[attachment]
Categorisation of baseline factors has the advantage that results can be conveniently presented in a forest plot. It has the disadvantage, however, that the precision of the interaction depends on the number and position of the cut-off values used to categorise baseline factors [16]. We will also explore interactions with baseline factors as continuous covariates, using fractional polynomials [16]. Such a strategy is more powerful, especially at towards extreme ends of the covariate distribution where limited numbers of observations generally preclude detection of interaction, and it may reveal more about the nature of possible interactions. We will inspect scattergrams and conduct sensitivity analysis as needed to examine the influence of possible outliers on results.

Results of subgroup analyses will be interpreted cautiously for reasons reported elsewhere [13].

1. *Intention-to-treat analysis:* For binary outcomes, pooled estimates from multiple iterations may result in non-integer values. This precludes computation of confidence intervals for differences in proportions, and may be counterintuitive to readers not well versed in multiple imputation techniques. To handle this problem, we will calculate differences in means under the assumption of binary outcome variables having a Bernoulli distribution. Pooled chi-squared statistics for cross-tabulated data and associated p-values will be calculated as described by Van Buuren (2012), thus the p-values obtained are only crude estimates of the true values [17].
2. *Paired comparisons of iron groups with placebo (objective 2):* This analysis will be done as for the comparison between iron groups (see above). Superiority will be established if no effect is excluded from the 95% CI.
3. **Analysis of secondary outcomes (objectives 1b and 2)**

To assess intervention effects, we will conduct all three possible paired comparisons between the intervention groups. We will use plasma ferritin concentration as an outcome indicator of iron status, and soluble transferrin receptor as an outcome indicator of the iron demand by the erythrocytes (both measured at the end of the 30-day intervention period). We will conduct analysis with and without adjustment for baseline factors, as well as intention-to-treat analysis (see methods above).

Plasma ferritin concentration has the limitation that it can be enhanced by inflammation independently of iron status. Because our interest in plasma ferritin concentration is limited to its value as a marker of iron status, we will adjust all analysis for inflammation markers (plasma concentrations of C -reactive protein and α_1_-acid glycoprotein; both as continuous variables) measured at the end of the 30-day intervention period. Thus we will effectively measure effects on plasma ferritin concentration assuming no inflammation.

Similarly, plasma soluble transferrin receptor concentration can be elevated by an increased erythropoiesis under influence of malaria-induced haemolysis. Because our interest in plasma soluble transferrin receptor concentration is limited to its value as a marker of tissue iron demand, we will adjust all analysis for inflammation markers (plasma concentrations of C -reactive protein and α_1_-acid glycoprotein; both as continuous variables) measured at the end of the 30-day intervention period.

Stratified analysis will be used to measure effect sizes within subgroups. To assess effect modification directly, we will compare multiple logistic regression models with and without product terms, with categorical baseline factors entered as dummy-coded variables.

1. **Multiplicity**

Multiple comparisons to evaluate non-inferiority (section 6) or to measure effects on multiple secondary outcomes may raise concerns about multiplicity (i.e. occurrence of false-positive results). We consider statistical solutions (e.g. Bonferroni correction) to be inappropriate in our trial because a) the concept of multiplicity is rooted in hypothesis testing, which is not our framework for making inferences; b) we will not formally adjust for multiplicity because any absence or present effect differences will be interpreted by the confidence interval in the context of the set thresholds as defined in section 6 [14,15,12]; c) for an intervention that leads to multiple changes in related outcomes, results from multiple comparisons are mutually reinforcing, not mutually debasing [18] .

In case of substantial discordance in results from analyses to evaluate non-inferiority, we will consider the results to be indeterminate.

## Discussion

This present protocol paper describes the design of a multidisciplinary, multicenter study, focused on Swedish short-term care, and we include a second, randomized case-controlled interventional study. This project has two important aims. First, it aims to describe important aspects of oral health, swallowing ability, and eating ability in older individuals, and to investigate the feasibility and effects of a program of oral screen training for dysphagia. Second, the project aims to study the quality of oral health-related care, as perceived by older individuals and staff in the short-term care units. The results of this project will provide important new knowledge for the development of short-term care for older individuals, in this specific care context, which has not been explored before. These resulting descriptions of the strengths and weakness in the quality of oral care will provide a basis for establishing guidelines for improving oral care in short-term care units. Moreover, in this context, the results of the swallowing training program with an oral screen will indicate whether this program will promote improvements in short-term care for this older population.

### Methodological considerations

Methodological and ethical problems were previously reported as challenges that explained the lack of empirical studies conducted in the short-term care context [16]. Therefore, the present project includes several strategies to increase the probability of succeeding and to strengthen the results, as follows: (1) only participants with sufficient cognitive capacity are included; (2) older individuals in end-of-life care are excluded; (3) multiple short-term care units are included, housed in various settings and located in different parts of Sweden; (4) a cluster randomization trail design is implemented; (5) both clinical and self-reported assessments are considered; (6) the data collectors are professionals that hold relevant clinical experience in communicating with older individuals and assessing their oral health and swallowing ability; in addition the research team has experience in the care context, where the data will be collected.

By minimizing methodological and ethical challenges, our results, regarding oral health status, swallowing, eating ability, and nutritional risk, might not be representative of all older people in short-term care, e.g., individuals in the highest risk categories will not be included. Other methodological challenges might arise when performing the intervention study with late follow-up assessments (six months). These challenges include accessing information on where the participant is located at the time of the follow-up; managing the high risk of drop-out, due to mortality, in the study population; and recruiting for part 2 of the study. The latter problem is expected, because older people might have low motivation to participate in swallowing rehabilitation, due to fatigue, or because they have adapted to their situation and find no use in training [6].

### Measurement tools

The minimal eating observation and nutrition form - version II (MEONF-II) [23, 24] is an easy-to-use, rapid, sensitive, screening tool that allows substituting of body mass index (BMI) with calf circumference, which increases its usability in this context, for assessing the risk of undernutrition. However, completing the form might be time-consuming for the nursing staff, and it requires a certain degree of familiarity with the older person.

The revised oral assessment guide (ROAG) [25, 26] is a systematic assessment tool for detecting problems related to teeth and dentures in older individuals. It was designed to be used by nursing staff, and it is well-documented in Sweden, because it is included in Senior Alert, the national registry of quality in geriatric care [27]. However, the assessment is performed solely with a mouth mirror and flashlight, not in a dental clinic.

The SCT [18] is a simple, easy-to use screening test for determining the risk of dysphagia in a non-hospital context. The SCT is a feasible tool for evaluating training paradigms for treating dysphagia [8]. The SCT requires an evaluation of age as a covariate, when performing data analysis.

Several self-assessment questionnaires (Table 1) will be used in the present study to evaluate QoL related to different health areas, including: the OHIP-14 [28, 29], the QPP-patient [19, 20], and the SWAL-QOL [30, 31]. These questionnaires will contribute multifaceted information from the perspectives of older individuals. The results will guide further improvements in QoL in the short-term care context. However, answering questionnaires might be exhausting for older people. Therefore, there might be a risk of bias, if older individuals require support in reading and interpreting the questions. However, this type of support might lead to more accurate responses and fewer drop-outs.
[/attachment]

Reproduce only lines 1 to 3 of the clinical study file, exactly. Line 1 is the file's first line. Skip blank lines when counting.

Categorisation of baseline factors has the advantage that results can be conveniently presented in a forest plot. It has the disadvantage, however, that the precision of the interaction depends on the number and position of the cut-off values used to categorise baseline factors [16]. We will also explore interactions with baseline factors as continuous covariates, using fractional polynomials [16]. Such a strategy is more powerful, especially at towards extreme ends of the covariate distribution where limited numbers of observations generally preclude detection of interaction, and it may reveal more about the nature of possible interactions. We will inspect scattergrams and conduct sensitivity analysis as needed to examine the influence of possible outliers on results.

Results of subgroup analyses will be interpreted cautiously for reasons reported elsewhere [13].

1. *Intention-to-treat analysis:* For binary outcomes, pooled estimates from multiple iterations may result in non-integer values. This precludes computation of confidence intervals for differences in proportions, and may be counterintuitive to readers not well versed in multiple imputation techniques. To handle this problem, we will calculate differences in means under the assumption of binary outcome variables having a Bernoulli distribution. Pooled chi-squared statistics for cross-tabulated data and associated p-values will be calculated as described by Van Buuren (2012), thus the p-values obtained are only crude estimates of the true values [17].